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Authorities and civil society groups in Papua New Guinea are raising the alarm about the brutal practice of witch-hunting in the country, following a high-profile case that saw the deaths of four women and the torture of five others accused of witchcraft, Al Jazeera reported Tuesday.
Earlier this month, nine women faced accusations of witchcraft for allegedly causing the death of trucking magnate Jacob Luke in Enga Province last month.
Luke, who had been bushwalking in the province is believed to have died from a potential heart attack or stroke, but members of his tribe singled out the women and accused them of “kaikai lewa”, or “secretly removing the victim’s heart and eating it to gain their virility,” the news organization wrote.
One woman who confessed out of fear was burned alive. Five others were then gruesomely tortured in public, leaving them with major wounds and scars.
News of the event spread in the province, prompting six police officers and one layman to rescue five women that survived the gruesome ordeal.
The brutal torture and murders have been described as sorcery-accusation-related violence (SARV) in Papua New Guinea.
Dickson Tanda, the Catholic Church’s SARV coordinator in Enga, said that witch hunting had become more frequent and more barbaric in Enga, a poor, underdeveloped province in the highlands of the country. He added that since 2015 he has helped rescue more than 600 women and children accused of sorcery.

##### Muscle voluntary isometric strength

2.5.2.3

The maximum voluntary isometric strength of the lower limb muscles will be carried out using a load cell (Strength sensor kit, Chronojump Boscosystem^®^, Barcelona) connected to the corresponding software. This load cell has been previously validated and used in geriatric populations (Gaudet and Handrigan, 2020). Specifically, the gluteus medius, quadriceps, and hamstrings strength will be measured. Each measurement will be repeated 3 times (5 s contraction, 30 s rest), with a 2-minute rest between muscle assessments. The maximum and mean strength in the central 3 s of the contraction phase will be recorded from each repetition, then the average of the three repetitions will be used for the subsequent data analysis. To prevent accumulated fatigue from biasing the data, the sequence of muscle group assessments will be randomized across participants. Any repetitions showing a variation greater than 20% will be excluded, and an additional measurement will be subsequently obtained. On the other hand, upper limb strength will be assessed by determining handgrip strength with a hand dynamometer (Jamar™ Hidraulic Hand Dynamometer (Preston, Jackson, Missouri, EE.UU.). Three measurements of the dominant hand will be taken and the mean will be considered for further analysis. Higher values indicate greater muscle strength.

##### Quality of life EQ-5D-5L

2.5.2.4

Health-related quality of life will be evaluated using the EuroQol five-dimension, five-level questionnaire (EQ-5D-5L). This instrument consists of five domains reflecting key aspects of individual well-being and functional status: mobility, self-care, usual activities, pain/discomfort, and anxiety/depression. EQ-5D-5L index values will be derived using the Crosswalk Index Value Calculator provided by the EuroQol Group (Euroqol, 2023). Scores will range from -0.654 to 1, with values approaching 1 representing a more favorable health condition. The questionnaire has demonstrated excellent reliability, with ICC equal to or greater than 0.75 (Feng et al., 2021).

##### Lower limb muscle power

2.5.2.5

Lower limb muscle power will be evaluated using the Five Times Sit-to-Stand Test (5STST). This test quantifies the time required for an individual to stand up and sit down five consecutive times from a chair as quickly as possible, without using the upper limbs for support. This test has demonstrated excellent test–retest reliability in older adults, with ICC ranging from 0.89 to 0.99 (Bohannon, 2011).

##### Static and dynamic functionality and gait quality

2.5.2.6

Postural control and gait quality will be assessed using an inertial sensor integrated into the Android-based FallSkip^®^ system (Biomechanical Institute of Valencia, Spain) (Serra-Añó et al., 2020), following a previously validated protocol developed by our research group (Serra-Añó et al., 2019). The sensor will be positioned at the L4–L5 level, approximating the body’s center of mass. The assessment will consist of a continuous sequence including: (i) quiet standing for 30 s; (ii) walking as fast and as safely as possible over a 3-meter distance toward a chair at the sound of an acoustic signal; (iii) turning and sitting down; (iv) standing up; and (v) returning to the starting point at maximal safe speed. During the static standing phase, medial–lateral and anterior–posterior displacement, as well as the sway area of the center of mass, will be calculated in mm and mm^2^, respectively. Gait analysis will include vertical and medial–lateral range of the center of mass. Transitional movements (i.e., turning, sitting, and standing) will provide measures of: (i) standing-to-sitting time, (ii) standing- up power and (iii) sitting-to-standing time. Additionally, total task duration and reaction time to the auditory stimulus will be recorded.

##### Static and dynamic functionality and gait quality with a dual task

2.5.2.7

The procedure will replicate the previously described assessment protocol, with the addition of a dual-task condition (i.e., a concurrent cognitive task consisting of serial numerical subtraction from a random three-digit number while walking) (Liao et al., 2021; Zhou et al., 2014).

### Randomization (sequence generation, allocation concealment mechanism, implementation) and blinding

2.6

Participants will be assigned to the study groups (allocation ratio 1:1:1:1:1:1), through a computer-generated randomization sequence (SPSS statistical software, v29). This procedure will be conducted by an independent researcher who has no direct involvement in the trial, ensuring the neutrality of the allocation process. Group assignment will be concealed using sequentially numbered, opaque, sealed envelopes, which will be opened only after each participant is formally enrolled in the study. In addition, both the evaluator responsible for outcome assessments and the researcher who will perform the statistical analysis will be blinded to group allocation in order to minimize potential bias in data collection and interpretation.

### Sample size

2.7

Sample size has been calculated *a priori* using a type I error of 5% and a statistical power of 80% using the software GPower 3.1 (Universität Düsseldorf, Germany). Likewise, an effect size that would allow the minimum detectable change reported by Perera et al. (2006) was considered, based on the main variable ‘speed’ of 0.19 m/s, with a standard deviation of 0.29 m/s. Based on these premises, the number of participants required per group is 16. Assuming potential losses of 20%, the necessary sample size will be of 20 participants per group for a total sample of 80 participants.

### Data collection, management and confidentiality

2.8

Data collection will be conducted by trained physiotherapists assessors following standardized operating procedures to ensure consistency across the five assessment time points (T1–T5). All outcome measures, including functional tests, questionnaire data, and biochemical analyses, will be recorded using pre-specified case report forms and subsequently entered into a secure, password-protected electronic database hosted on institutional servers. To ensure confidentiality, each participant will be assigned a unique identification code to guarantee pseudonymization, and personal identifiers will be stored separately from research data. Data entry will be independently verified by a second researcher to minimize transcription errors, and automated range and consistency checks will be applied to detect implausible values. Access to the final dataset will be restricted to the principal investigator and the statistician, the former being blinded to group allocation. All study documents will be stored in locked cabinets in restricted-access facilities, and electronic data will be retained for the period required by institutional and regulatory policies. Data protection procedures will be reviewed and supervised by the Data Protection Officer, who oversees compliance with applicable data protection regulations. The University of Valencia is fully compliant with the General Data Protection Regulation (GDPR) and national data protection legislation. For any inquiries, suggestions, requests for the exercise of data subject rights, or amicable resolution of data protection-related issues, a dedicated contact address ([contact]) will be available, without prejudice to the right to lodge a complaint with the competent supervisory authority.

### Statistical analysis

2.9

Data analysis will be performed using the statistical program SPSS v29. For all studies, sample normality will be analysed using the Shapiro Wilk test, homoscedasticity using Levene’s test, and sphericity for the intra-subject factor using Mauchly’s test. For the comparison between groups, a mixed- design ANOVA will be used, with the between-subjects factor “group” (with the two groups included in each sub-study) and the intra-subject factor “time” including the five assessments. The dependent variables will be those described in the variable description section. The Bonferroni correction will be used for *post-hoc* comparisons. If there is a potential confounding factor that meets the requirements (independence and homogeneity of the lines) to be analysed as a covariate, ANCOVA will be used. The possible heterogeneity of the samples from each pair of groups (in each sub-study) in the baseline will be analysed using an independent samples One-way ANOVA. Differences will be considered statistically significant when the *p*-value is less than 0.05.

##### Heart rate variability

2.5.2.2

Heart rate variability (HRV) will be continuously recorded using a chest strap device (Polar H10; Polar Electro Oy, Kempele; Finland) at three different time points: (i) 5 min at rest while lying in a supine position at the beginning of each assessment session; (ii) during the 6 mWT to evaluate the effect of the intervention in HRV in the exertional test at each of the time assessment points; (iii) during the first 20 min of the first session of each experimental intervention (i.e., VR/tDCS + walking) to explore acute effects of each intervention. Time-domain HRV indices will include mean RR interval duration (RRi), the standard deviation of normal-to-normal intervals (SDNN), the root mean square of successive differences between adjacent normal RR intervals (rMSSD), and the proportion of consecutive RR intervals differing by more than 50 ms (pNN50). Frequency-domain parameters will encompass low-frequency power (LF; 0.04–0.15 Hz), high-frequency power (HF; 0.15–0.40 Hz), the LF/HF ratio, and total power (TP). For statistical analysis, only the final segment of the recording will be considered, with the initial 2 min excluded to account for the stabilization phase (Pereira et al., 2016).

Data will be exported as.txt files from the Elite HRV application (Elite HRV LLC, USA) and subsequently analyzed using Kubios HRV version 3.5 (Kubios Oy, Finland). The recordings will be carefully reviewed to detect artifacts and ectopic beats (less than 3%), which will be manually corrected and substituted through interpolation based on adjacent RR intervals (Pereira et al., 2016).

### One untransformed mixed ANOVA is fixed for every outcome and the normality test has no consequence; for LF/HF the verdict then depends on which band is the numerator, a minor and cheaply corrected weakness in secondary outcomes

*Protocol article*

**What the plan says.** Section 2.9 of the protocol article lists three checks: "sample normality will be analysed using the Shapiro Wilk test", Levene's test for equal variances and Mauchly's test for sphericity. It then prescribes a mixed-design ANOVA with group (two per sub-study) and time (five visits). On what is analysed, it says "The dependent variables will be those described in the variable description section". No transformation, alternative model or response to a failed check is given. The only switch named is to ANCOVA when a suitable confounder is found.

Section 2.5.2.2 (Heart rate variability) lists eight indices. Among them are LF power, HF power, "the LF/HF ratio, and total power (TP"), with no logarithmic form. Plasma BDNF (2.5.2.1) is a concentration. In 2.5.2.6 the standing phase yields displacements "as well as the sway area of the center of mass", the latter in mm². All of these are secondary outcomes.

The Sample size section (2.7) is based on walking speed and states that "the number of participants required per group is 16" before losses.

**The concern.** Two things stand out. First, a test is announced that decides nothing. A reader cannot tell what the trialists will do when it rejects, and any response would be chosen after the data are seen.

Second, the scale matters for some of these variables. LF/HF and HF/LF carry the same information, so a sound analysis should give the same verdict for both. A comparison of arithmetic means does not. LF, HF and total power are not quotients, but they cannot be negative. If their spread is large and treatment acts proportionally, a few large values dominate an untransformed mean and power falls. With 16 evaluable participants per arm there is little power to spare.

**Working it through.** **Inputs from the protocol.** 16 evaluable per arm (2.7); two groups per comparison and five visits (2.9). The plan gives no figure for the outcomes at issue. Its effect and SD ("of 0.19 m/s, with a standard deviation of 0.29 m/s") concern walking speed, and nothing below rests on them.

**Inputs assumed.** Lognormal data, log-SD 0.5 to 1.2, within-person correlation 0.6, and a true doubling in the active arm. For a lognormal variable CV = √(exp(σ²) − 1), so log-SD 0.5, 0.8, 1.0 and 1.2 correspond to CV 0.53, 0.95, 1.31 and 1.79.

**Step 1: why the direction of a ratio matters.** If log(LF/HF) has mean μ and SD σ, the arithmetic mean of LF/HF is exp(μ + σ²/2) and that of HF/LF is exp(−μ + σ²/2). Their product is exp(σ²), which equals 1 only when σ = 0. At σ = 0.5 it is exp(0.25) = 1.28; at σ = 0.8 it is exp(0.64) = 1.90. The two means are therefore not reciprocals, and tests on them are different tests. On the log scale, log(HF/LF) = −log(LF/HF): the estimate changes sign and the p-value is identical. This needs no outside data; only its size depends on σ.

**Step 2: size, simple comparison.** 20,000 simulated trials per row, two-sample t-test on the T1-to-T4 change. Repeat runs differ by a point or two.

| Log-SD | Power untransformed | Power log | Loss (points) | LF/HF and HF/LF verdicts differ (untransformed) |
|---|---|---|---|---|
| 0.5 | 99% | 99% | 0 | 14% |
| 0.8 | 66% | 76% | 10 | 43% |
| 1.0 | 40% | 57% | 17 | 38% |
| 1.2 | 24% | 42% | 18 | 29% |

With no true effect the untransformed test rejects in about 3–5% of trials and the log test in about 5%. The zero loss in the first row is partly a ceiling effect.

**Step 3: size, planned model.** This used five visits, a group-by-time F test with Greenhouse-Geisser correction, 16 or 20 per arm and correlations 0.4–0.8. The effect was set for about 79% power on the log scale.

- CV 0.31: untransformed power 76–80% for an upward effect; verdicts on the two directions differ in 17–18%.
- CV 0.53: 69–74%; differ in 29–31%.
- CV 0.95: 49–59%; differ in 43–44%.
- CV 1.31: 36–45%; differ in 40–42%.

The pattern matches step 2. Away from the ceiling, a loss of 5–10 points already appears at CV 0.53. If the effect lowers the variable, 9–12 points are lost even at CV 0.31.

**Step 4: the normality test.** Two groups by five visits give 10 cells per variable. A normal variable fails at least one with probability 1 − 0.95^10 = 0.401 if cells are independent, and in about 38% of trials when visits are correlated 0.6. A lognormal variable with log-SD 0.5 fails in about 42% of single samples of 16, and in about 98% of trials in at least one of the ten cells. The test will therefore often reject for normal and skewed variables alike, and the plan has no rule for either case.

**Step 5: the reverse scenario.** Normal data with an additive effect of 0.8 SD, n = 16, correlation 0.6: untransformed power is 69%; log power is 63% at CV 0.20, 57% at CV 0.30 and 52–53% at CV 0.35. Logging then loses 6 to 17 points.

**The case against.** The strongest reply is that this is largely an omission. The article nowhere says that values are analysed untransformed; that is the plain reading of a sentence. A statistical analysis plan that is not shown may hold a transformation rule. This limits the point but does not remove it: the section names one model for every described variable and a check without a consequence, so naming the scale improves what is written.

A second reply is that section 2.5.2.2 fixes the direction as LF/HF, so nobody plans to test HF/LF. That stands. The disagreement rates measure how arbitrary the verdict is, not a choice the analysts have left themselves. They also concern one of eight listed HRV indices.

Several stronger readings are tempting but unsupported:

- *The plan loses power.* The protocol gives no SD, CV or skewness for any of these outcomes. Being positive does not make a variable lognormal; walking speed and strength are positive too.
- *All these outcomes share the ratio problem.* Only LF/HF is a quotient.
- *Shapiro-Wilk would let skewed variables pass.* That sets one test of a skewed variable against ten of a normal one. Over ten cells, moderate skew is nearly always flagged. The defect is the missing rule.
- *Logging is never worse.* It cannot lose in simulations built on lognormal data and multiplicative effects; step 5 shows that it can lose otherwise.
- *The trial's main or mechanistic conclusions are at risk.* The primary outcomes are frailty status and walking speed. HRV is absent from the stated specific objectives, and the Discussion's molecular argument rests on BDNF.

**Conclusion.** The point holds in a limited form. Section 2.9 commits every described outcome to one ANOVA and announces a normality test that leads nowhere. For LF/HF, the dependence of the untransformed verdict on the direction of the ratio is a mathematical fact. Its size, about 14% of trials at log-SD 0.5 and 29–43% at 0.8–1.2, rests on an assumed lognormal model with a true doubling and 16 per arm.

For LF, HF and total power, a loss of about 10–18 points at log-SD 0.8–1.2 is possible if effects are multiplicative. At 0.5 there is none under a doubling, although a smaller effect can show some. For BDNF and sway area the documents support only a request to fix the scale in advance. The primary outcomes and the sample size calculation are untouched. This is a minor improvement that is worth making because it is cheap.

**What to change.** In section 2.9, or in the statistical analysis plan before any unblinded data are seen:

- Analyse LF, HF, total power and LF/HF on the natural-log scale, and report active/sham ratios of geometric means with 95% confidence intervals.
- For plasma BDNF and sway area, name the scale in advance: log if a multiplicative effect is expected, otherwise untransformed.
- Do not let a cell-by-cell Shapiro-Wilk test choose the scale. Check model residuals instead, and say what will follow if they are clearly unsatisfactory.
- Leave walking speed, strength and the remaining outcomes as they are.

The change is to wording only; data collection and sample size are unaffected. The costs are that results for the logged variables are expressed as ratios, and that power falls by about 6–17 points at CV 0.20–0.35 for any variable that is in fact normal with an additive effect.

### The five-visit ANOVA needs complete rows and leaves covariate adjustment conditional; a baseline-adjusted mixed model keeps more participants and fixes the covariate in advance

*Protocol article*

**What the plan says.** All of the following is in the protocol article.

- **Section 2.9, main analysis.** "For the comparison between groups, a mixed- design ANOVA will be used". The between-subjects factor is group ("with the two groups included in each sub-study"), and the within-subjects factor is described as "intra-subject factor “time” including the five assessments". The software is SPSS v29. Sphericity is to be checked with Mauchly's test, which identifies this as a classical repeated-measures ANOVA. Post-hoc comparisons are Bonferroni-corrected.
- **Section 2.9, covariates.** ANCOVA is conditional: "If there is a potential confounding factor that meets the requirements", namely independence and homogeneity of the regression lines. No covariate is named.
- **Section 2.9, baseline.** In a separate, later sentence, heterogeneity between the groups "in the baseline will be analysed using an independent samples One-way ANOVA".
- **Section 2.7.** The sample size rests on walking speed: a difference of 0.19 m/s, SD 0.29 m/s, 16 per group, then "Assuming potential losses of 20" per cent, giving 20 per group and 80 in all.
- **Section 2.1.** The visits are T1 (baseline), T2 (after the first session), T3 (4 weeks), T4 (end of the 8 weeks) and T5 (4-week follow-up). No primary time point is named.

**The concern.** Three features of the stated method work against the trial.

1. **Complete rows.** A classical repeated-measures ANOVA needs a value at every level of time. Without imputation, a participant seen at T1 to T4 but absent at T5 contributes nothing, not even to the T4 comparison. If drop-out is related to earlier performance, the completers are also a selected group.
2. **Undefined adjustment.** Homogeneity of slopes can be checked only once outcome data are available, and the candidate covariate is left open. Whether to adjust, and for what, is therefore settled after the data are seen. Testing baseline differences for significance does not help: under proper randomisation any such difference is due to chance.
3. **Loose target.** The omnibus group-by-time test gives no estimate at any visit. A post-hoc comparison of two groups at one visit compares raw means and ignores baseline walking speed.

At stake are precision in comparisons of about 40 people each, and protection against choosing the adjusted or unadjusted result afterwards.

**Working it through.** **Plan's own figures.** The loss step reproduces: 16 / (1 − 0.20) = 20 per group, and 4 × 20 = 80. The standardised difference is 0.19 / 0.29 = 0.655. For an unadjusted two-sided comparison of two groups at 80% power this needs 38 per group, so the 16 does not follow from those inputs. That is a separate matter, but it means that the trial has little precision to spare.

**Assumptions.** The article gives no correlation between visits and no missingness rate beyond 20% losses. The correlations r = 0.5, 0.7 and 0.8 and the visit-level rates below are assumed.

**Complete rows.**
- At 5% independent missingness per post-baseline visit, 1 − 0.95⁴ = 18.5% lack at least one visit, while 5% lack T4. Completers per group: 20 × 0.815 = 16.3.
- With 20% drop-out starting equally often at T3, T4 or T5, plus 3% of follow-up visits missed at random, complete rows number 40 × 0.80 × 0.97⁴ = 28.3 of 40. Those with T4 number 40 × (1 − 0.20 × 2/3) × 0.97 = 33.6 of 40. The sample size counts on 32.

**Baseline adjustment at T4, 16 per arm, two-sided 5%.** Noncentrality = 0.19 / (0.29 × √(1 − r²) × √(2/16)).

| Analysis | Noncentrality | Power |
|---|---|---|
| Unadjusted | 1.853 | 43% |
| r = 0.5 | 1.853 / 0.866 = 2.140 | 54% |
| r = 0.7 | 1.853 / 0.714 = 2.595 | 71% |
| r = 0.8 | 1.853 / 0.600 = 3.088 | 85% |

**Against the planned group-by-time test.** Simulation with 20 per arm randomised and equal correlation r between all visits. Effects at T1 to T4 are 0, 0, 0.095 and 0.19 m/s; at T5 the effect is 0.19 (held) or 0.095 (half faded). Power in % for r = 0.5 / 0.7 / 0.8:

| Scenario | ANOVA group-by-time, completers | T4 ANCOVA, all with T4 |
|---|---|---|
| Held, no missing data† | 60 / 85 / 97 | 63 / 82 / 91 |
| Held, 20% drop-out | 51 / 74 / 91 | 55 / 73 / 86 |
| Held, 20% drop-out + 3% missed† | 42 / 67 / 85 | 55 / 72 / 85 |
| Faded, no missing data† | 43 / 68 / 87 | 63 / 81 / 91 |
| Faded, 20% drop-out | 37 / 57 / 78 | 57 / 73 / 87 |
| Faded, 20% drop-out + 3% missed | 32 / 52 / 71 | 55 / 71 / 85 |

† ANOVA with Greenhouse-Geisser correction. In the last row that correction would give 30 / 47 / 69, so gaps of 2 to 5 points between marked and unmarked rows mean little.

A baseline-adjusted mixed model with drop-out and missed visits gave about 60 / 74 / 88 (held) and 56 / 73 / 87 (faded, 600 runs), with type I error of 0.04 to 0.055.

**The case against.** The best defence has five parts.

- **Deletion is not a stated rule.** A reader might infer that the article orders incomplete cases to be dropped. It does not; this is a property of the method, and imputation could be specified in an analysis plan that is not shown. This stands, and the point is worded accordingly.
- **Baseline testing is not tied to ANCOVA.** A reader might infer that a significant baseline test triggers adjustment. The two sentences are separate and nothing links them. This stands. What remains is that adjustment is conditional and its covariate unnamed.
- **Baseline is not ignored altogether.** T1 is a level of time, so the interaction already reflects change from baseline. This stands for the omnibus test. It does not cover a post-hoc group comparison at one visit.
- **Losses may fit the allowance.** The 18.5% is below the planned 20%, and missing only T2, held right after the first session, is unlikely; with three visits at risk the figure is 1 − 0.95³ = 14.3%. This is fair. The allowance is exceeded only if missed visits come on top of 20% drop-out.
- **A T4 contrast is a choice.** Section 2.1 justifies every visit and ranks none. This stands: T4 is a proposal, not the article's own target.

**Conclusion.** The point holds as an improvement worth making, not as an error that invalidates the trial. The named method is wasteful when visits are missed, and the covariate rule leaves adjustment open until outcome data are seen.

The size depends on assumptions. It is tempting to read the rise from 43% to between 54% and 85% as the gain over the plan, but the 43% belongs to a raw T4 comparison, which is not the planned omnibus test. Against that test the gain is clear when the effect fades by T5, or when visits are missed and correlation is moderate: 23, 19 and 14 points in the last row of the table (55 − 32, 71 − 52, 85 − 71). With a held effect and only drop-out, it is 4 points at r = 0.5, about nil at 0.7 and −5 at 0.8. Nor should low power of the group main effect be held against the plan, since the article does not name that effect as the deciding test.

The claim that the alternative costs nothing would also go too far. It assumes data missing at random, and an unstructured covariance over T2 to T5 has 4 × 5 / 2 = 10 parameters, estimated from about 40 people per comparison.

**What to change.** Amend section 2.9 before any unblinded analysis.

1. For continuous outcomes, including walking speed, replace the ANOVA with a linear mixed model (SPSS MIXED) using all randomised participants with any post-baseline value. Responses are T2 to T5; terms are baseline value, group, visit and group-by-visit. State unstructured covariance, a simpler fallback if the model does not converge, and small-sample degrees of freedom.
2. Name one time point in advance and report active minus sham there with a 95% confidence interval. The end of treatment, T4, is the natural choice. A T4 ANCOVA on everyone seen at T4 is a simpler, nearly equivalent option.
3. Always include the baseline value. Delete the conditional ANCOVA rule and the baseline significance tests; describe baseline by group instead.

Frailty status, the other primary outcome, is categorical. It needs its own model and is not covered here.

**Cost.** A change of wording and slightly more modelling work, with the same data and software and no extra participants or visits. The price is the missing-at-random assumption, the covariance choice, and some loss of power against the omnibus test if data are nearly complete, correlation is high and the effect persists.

A number of studies from the Australian National University (ANU) warned that authorities must address witch-hunting, adding that the practice was “entering new geographical areas.”
Enga Province police chief George Kakas also noted that part of the problem stems from the impunity allowed to those who carry out SARV attacks. He lamented that only a few witnesses come forward to assist law enforcement. He added that police are poorly resourced and educated and sometimes participate in extracting confessions from alleged witches.
A 2017 ANU study found that only 91 out of 15,000 perpetrators of SARV had resultedly served time in prison. A follow-up study also found that misogyny was a factor both in the crimes and the response to them.
Although there have been various government initiatives to stamp out the violence, none of them have been successful.
Meanwhile, activists blame some church leaders for instigating the violence or remaining neutral about it. They noted that the Catholic Church is one of the few that is actively fighting SARV.
Activist Anton Lutz told Al Jazeera that the church has gone far as to excommunicate “individuals and entire congregations that have aided and abetted torture,” while also running safe houses for survivors.